9. To grieve when one's neighbor offends God, but to rejoice when he serves God.
  10. To believe the good in, to hope the best for, and to patiently endure the evil of one's neighbor.

Wednesday, July 22, 2015

Saint John at Ephesus

Reading N°25 in the History of the Catholic Church

 Fr. Fernand Mourret, S.S.

St. John the Evangelist
Domenichino (1581-1641)
The mysterious personage whose testimony is so stressed by Papias and whom he calls John the Ancient has always stirred the ingenuity of historians and exegetes. Our own opinion is that this person is the Apostle himself. Papias' text appears clear. True, Eusebius makes John out to be a different person; but his interpretation of the text, which he quotes, is apparently inspired by a desire to take from the Apostle John the authorship of the Apocalypse. The Bishop of Caesarea rejected the doctrine of this book and ascribed it to a writer of less authority. The following is the famous text of Papias, as recorded by Eusebius:
I shall not hesitate to append to the interpretations all that I ever learnt well from the presbyters and remember well, for of their truth I am confident. For, unlike most, I did not rejoice in them who say much, but in them who teach the truth, nor in them who recount the commandments of others, but in them who repeated those given to the faith by the Lord and derived from truth itself; but if ever anyone came who had followed the presbyters, I inquired into the words of the presbyters, what Andrew or Peter or Philip or Thomas or James or John or Matthew, or any other of the Lord's disciples, had said, and what Aristion and the presbyter John, the Lord's disciples, were saying.[1]
The Presbyter John, the Lord's disciple, is mentioned twice: once among those who had spoken (in the past), and once among those who were still speaking (in the present); this is because he is the sole survivor of the Apostles, because he alone of them still speaks. Moreover, the intention of showing that there is question of one and the same person is evident from the identity of the titles attached to the two names. It is always "the Presbyter John," John "the disciple of the Lord." Eusebius, whose antipathy for John's Apocalypse is well known, and who had it from Dionysius of Corinth that the Apocalypse was the work of a certain John, distinct from the Apostle John, eagerly seizes upon Papias' double mention of John and uses that fact as an argument for his view. He says:
This calls for attention: for it is probable that the second John is the one who saw the revelation which passes under the name of John.[2]
In his desire to strengthen the opinion which he wanted to have accepted, Eusebius appeals to two reasons which are not very cogent, namely: that the second John is called "Presbyter" - but so is the first - and that Ephesus has two monuments to John, which Eusebius lets us suppose are burial monuments - but the very term which Eusebius had to use, μνήματα, indicates "memorial" monuments. It is not surprising that two monuments of this kind should have been erected in honor of the same person.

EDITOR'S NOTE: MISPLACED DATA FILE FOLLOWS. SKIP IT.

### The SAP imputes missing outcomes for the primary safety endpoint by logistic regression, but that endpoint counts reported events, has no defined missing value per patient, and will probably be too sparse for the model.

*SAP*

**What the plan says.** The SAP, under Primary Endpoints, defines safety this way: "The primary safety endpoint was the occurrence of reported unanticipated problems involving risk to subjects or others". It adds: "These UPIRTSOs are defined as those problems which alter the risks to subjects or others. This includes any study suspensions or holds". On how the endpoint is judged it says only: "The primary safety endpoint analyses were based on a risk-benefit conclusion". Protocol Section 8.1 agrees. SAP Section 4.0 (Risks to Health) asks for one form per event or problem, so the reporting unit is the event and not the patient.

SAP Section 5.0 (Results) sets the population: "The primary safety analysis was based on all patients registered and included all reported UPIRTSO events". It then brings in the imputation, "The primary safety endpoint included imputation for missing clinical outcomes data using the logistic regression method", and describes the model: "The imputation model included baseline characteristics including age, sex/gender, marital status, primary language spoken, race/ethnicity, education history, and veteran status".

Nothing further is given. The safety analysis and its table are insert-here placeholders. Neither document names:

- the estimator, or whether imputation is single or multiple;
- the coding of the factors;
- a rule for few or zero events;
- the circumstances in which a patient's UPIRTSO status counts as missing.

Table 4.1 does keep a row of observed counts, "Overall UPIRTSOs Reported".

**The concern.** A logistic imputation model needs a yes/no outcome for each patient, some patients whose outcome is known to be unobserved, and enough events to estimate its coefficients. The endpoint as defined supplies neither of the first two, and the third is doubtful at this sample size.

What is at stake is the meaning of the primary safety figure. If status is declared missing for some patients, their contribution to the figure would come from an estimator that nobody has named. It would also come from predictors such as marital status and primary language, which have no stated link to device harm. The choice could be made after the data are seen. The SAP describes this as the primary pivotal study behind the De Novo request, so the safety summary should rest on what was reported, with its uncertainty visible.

Thus far, we have scarcely met the name of the Apostle John.[3] Up to the last years of the century of the Apostles, tradition as well as Scripture is almost silent about the labors of the second son of Zebedee. This "son of thunder" had not yet taken those sublime flights presaged by the impetuosity of his character and the ardor of his love. The "disciple that Jesus loved," whose head rested on the Savior's breast at the Last Supper, out of obedience to a divine mission from his Master[4] must have led a life of silence and prayer and recollection in the modest home where he received the Blessed Virgin. More than once our Lord restrained the imprudent vehemence of that ardor; and it was used in laying the foundations of an interior life that would some day reveal its great depth. In close association with the Blessed Mother, the soul of this virgin Apostle was enriched with unction and charity, while losing nothing of its force. The thunder of his voice would be heard, but at the hour and in the manner marked out by God.

After the Blessed Virgin's death, at which he was present,[5] after the death of the other Apostles, who were martyred for their faith, John was the only one left of the intimate group which had received the Savior's confidences. The eyes of the entire Church then turned to the beloved Apostle. Everyone felt a presentiment of some mysterious destiny in his regard. Once our Lord, speaking of John, had said:
So I will have him remain till I come, what is it to thee?[6]
And a rumor spread that this disciple would not die.[7] But Jesus had said also:
You shall indeed drink of the chalice that I drink of; and with the baptism wherewith I am baptized, you shall be baptized.[8]
At a date which cannot be determined with absolute exactness, between the death of Saints Peter and Paul and the destruction of Jerusalem, the Apostle John fixed his residence at Ephesus.[9] With some likelihood, we can date his arrival about the year 68. Papias, bishop of Hierapolis, speaks of a whole crowd of ancients gathered about John.[10] The departure of this colony is naturally explained by the dispersion that took place two years before the destruction of the Holy City.

Ephesus was in constant relation with Jerusalem. Many Jews lived in Ephesus and openly practiced their religion, thanks to the privileges which Hircanus had obtained for them from Dolabella.[11] These Jews came to Jerusalem in large numbers to perform their devotions in the Temple. Probably many of them were witnesses to the Pentecostal miracles, and it is not unlikely that a Christian community was formed in Ephesus at an early date. Its membership seems to have been composed mostly of disciples of John the Baptist. St. Paul, upon returning from Galatia, found at Ephesus certain insufficiently trained Christians who contented themselves with the precursor's baptism.[12] In spite of violent opposition, the preaching of the Apostle of the Gentiles succeeded there wonderfully, so that he said: